The medical profession is generally trained to resolve problems, to fix problems. But age is a normal function that continuously makes life more difficult. Age cannot be fixed. The medical profession can patch the body, but always temporarily and usually with other consequences. Even if a person does everything right, they will still accumulates problem and end with death. Making more correct health choices over a life time can reduce the chances of many age-related symptoms, but death cannot be overcome. Not thinking about the aging process, prevents individuals from adapting to the differences. Only by accepting the fragility of life, can an individual change to make the aging experience better.

The problems of age are a recent human phenomenon. Historically, old age was rare, as people did not survive to experience the ravages of age. Medicine made many previously fatal events, not mortally threatening, therefore prolonging life. Medicine has even slowed down many mortal threats. Slowed down their progression, but not cure them. Death is still the final outcome. There are those who do not fear death, but fear what happens before death. The loss of function, and friends. Perspective changes when primed by age. Perspective that reorients priorities away from vanities, power, and achievements, and towards appreciating everyday pleasures, and connecting with others.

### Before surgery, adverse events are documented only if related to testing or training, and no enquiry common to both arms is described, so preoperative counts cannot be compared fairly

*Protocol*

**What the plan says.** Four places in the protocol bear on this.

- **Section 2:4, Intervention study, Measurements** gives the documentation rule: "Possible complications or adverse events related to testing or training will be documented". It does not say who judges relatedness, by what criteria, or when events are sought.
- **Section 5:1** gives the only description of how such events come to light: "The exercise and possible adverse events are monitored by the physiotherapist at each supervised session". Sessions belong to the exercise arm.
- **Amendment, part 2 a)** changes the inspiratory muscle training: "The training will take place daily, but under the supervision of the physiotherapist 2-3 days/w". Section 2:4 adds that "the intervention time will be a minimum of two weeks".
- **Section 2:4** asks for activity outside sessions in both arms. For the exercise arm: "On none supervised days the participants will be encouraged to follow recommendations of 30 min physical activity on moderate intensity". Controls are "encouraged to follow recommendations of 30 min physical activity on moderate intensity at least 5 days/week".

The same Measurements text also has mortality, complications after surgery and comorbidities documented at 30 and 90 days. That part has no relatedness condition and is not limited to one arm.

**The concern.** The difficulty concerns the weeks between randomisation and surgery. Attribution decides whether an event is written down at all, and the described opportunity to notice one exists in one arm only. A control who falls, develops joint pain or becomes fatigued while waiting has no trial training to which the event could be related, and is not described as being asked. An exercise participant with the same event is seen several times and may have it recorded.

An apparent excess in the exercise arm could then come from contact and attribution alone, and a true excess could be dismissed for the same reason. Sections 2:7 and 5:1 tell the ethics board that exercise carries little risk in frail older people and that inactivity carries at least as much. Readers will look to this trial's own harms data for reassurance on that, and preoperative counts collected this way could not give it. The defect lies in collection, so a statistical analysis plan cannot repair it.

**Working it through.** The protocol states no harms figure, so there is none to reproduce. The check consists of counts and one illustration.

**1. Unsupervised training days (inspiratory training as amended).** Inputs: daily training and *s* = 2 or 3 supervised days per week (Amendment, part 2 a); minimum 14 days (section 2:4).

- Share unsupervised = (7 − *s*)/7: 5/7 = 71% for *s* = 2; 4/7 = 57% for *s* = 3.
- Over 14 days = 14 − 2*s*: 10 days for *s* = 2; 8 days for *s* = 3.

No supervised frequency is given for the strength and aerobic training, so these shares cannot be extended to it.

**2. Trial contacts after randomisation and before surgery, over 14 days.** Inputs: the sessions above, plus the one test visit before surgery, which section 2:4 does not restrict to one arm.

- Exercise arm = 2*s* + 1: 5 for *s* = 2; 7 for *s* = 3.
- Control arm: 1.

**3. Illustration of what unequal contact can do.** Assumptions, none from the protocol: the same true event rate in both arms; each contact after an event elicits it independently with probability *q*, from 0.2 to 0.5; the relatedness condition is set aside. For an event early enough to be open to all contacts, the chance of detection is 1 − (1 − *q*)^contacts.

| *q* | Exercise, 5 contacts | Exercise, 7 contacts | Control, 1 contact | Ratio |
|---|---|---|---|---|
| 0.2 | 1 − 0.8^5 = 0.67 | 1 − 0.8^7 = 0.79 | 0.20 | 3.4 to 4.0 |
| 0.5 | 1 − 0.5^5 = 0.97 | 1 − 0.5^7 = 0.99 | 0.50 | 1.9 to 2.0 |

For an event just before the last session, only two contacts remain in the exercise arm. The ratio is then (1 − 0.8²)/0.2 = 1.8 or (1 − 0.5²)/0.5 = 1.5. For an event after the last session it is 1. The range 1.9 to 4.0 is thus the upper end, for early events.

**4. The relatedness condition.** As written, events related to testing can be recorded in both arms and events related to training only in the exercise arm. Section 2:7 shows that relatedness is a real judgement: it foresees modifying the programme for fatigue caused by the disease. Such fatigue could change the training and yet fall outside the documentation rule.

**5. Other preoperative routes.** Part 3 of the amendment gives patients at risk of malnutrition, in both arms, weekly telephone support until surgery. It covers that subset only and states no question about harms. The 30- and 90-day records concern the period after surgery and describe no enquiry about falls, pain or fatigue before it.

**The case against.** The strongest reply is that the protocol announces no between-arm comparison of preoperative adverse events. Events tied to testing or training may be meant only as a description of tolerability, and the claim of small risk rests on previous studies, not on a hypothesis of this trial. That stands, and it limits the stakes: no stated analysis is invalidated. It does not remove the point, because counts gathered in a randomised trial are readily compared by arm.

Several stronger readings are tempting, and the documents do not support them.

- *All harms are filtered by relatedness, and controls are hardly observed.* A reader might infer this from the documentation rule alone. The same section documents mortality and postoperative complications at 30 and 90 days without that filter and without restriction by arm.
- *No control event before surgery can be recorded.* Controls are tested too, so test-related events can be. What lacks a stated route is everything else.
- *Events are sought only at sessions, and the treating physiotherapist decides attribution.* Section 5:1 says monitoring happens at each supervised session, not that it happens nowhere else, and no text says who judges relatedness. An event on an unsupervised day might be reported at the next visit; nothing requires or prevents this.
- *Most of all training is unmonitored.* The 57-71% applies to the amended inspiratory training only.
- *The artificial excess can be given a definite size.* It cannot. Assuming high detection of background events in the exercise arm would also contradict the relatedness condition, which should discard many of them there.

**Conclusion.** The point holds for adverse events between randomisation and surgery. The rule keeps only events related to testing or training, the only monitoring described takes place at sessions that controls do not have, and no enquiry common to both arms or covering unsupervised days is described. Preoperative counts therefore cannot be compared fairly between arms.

As people age, they become more dependent on others, but they do still want to live at home and be independent. Nursing homes tend to relieve family members of the burden of taking care of the elderly, not of making life worth living for those people. There are facilities that enable elders to live as well as they can, by bringing to them things that make life worth living.

For the elderly, choosing freedom does not mean that health is sacrificed. Research showed that those who had more independence, had better physical, cognitive, and mental health. Better outcomes, at lower costs.

There are people, are can be very active in old age. But that is a rarity. Biological luck. Making everyone else feel like a failure. Distracting everyone else from adapting to their situations. For most, the fragile body will continue to weaken.

This is a very emotionally jarring book. The reader must come prepared emotionally to handle the topic. Without even much prompting, the book forces the reader to reflect on one’s own life. One’s own mortality. One’s own inevitabilities. This reflection, the acknowledged finite time of one’s life, can make individual’s change the choices that they make.

This book uses many examples to highlight the problems with how the society deals with aging. Sometimes, the author gets lost in the examples, which distracts from the problem that needs correcting.
… (lisätietoja)
Merkitty asiattomaksi
Eugene_Kernes | 283 muuta kirja-arvostelua | Jun 4, 2024 |
"Being Mortal to me reminds me that life is short and we must live life according to our own ancient lifestyle habits and not the modern habits. To me that means taking care of my body by exercising daily in different formats, eating healthy foods, enjoying nature and its simple beauties and spending time with family and loved ones through conversations over the phone and in person. it also taught me that your tribe that you make your family is everything to keep you going when you are older to sustain you so that you can live on your own with minimal support."